Constructive Criticism: The Human Sciences in the Age of Theory


223 pages
Contains Photos, Illustrations, Bibliography
ISBN 0-8020-7630-0
DDC 121




Edited by Martin Kreiswirth and Thomas Carmichael
Reviewed by Peter Babiak

Peter Babiak teaches English at the University of British Columbia.


The 12 essays that constitute Constructive Criticism were originally
presented at the 1993 “The Human Sciences in the Age of Theory”
conference organized by the University of Western Ontario’s acclaimed
Centre for the Study of Theory and Criticism.

Many of the papers gage the significance of postmodernism and
deconstructionism both inside and outside the university. Christopher
Norris, referring to the work of Michel Foucault, rebukes the sceptical
disposition resulting from “the prison-house logic of linguistic
determinism” built by discourse analysts; Martin Kreiswirth explains
that “the virtual explosion of interest in narrative” in recent
years is a response to the postmodernist tendency to dismiss all modes
of knowledge as “transcendental truth-claims”; Victor Li takes to
task the work of Jьrgen Habermas and Richard Rorty for misunderstanding
“the thickness and the unevenness of culture” even as they propose
decentred, inclusive theories of community; and Tilottama Rajan shows
how the important concept of art developed by Hegel in the Aesthetics
“conforms neither to his goal of identity nor to his concept of art”
but instead offers a deconstructed view of art “as the self-production
of a non-identical consciousness.”

The most provocative essays are those in which theoretical speculations
are inflected with substantive social issues. Richard Dellamora’s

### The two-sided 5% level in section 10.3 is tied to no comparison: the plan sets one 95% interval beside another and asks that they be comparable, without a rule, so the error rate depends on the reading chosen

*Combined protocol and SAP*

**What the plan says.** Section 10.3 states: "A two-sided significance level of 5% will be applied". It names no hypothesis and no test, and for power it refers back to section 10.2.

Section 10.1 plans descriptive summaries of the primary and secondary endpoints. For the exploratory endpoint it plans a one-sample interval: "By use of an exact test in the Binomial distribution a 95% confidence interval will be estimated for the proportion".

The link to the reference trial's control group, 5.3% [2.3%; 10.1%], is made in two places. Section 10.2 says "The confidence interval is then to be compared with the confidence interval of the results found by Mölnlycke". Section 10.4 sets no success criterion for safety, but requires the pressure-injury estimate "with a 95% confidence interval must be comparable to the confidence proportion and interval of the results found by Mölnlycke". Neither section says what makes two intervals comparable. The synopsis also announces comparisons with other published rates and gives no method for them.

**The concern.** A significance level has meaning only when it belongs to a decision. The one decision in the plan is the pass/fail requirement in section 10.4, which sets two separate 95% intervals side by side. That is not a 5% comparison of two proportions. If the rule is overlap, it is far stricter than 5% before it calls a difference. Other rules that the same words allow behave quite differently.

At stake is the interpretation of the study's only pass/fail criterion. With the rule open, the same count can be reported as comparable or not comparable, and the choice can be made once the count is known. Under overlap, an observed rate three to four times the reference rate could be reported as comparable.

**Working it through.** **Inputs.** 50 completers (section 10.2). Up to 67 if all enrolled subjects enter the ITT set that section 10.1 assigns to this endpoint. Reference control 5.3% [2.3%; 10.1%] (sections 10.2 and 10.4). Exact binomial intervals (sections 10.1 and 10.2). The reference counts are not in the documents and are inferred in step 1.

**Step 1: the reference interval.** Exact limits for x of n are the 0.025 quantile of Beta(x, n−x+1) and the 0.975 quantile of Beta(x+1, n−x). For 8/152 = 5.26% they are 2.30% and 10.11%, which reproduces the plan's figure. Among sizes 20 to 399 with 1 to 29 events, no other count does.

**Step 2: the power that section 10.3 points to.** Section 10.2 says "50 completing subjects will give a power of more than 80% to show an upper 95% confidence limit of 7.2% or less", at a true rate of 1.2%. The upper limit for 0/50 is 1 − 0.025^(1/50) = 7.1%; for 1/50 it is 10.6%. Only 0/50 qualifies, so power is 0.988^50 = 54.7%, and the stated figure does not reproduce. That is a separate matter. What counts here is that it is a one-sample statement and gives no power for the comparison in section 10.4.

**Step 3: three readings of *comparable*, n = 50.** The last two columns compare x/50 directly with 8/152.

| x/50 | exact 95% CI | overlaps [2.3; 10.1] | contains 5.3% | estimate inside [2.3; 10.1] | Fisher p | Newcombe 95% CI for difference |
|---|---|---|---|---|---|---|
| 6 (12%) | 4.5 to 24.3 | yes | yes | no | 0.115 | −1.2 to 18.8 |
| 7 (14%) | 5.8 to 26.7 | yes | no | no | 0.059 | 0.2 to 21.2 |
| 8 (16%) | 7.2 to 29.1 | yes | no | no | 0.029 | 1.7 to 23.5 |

“The Ends of Man,” for example, submits the moral philosophy of
Immanuel Kant to a smart reading and shows that, through a series of
textual ruses, the philosopher “refuses to acknowledge the fact that
desire between men colors the very springs of Western philosophy.” In
line with feminist thinkers who have shown that Western morality is
built on a gendered model of binary difference, Dellamora shows that the
cooly rational Kant—in a moment of irrational fear—expels relations
between men as “a sexually perverse Other.”

The essay “The University, Culture, and the State,” written by the
late Bill Readings, is one of the highlights of the book. In it he
argues that, as a result of the diminishing force of the state and the
incursion of the market into all areas of social life, “culture” has
been replaced by “excellence” as the unifying principle of the
university. He makes the starkly realistic point that, for all its talk
of pluralism, the university has become a “bureaucratic corporation”
like the stock market or the NBA. Readings’s point is that academics
need to locate the new relevant issues rather than embrace antiquated
theories that provide them with an exalted social function.

It is these essays, as well as those contributed by L.M. Findlay and
other leading Canadian thinkers, that render this volume truly


“Constructive Criticism: The Human Sciences in the Age of Theory,” Canadian Book Review Annual Online, accessed April 22, 2024,